Sascha Bru (Ghent University)
The Phantom Avant-Garde.
The Centennial Debate on the Avant-Garde and Politics
In 1906, F.T. Marinetti, for the first time in his life, used the term avant-garde in connection with the idea of the future, and in doing so he paved the way for what is now commonly called the modernist or historical avant-garde. Since 1906, the ties between the early twentieth-century European aesthetic vanguard and politics have been a matter of continual critical debate. With a century gone by and a vast archive of research on the matter filled, it may be a good idea to look back on the debate. What major currents and topics can we discern in it? Are there noticeable shifts in the way critics have approached the interconnection between the modernist avant-garde and politics in the course of the foregoing century? And what do critics actually mean when they talk about the "political" aesthetic vanguard? Finally, is there anything left to be added to the immense archive?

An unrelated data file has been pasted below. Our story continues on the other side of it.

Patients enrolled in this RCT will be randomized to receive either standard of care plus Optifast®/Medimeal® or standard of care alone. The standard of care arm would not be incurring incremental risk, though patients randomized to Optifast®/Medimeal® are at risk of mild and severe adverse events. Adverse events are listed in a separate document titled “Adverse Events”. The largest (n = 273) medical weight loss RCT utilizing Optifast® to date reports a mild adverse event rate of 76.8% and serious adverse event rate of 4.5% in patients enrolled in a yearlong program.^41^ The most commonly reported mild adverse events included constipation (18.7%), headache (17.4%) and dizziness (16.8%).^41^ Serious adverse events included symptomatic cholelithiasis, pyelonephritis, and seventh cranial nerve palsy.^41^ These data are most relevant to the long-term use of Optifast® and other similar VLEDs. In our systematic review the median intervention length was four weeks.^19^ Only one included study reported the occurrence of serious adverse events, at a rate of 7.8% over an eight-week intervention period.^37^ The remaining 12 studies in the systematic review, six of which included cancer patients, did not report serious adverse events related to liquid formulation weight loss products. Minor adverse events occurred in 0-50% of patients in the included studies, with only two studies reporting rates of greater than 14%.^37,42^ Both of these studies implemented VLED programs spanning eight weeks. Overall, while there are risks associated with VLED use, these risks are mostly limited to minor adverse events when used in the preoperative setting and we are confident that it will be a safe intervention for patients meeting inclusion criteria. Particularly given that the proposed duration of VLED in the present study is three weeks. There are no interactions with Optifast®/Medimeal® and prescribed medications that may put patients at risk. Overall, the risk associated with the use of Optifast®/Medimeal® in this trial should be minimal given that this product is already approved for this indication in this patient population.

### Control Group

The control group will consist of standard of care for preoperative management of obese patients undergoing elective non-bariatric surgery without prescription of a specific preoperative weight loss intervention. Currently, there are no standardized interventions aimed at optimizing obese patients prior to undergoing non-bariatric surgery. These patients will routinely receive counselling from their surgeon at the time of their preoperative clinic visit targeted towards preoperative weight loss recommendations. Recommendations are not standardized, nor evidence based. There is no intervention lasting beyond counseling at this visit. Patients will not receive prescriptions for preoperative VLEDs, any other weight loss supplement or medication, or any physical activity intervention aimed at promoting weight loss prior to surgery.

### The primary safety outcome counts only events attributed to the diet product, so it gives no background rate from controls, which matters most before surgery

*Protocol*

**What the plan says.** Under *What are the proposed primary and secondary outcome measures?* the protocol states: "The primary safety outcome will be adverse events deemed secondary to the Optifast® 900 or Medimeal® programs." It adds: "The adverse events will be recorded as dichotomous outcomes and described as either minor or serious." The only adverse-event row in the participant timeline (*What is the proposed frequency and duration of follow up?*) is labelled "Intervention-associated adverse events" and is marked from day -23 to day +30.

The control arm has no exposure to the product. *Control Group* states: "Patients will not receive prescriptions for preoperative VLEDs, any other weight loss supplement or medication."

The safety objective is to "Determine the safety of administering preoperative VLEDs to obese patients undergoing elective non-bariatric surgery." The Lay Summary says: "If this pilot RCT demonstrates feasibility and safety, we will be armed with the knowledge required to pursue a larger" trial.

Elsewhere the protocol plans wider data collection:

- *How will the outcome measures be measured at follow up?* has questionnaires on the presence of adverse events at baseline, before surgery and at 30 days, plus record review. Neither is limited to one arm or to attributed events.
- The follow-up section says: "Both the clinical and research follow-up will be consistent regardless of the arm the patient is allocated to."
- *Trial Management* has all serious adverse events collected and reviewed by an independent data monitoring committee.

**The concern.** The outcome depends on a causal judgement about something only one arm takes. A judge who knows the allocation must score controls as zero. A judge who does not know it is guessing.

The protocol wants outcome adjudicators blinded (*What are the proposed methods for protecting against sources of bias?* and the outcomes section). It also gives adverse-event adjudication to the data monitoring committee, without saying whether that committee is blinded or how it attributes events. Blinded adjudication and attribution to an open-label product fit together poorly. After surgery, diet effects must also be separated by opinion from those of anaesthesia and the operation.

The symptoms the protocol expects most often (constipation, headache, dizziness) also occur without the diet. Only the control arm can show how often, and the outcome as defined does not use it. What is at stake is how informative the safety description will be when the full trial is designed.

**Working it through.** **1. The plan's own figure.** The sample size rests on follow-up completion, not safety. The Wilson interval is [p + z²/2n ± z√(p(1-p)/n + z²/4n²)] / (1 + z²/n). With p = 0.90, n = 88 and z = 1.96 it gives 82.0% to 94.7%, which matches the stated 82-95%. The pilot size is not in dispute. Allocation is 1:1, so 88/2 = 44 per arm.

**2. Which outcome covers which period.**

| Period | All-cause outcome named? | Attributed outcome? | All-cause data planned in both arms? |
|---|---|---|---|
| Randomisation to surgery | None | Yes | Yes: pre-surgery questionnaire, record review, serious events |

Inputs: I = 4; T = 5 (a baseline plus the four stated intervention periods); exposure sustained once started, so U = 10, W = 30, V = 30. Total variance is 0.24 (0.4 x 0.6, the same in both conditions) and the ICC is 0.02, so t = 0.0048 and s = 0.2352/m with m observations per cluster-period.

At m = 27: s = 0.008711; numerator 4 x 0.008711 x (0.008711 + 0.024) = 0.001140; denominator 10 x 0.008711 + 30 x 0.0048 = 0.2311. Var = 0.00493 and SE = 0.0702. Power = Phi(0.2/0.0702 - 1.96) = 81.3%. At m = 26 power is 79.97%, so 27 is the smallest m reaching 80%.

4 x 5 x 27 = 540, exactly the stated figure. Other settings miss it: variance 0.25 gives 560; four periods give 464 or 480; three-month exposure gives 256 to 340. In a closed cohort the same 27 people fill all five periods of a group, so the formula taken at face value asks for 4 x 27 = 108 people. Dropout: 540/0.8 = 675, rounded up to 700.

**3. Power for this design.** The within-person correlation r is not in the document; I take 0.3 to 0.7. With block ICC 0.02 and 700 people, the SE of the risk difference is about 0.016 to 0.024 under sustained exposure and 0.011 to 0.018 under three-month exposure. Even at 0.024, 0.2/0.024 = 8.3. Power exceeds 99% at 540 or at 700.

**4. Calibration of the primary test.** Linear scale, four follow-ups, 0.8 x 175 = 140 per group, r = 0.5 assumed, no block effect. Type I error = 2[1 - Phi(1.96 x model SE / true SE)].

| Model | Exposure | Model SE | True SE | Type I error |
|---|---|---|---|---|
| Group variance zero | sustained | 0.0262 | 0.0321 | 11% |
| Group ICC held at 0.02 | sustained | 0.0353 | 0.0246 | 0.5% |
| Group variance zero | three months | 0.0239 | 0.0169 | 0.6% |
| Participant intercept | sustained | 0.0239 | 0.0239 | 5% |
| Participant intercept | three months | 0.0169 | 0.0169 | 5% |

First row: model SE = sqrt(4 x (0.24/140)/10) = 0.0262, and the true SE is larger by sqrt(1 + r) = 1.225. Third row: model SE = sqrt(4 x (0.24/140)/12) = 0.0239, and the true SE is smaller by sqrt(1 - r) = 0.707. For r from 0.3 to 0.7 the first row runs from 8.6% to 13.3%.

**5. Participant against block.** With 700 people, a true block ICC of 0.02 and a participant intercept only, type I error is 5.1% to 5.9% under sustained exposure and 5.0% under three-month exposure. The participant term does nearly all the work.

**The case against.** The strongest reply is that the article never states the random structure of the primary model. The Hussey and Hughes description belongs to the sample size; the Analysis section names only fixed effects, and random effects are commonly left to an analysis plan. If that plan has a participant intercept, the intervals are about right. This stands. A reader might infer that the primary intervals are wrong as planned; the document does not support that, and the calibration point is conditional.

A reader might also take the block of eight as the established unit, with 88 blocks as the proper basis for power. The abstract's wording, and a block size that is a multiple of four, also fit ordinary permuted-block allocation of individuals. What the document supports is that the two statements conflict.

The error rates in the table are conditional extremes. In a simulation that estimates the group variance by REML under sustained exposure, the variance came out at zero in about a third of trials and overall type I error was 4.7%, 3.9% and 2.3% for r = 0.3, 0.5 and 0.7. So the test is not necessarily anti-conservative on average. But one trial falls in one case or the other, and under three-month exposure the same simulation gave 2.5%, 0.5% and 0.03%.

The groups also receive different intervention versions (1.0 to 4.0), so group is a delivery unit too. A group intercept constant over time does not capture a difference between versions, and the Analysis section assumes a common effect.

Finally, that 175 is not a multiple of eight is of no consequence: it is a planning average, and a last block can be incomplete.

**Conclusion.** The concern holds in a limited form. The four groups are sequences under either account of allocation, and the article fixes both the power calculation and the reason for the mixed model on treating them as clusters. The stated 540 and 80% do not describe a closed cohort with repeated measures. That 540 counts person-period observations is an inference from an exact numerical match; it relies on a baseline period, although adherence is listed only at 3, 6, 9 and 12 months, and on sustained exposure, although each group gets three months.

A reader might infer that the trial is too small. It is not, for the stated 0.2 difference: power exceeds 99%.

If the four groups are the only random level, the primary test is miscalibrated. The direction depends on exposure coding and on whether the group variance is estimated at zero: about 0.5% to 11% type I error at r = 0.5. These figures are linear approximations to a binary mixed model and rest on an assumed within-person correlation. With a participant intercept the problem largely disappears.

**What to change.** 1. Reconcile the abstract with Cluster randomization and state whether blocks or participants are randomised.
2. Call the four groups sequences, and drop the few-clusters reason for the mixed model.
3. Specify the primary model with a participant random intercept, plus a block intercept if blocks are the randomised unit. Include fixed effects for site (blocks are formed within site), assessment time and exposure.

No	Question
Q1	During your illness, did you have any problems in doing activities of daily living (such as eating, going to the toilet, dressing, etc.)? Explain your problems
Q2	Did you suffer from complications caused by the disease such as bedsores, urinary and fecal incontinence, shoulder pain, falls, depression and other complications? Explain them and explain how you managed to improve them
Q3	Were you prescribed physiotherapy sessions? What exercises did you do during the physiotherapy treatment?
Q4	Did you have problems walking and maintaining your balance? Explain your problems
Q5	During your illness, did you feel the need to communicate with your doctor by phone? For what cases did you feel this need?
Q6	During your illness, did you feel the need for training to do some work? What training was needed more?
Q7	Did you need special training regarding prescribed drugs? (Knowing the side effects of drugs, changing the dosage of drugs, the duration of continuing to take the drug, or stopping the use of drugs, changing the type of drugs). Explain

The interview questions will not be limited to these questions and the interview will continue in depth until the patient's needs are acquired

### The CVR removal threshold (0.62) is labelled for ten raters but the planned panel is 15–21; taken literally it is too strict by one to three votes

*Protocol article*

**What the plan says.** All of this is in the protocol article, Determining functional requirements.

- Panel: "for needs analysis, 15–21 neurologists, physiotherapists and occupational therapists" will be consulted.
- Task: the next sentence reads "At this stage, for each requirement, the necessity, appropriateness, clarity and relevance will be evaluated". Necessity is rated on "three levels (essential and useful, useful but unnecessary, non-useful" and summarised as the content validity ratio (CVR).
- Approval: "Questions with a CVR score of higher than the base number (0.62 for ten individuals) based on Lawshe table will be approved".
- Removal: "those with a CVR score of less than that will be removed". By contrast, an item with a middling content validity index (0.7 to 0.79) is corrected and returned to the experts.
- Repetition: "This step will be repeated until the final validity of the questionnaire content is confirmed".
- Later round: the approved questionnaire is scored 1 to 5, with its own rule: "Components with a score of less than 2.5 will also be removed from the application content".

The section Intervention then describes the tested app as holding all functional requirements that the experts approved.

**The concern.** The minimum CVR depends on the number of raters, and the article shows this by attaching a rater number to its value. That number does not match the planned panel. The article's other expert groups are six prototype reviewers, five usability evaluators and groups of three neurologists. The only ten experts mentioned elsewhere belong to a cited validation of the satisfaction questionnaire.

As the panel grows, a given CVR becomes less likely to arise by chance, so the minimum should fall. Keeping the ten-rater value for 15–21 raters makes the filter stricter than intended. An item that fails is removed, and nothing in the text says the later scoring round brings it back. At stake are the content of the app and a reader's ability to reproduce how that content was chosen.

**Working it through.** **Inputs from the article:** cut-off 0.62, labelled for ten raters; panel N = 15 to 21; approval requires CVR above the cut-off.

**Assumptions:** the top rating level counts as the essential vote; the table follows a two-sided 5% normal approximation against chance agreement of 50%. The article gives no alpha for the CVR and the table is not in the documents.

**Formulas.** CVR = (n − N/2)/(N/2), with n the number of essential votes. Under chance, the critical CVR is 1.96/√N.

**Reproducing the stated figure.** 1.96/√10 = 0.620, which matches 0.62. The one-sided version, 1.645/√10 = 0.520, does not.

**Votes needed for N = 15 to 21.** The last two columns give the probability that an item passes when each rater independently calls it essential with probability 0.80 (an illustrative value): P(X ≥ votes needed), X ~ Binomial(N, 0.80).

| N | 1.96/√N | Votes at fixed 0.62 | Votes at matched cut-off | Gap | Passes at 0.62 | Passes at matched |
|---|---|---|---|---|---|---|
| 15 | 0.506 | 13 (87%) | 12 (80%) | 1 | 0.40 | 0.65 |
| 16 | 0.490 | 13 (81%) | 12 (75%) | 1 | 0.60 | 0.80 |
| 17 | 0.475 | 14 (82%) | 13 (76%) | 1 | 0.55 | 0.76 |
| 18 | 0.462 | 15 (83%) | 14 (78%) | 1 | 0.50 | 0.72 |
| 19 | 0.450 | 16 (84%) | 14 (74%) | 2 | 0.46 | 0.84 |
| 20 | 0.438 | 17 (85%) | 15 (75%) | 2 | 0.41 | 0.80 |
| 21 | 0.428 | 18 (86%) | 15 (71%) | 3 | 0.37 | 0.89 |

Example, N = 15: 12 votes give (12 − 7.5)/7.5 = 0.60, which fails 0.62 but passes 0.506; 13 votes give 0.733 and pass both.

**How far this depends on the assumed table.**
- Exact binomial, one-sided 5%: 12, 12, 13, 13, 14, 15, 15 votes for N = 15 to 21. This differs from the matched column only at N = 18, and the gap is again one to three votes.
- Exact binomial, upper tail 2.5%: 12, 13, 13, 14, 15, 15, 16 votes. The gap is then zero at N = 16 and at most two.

Kirsten Strom (Grand Valley State University)
"Sometimes I Spit for Pleasure on My Mother's Portrait".
On the Strategic Uses of Inflammatory Rhetoric in French Surrealism
If we are to take the collected documents of the French Surrealists literally, we can only conclude that the group consisted of nothing less than murderers, child molesters, and slashers of women's eyeballs. Was it not Breton himself who publicly advocated that the "purest Surrealist act" was to aim a loaded pistol into a crowd and begin shooting indiscriminately? And yet, as we know, there is no evidence to suggest that any Surrealist was ever guilty of such crimes. A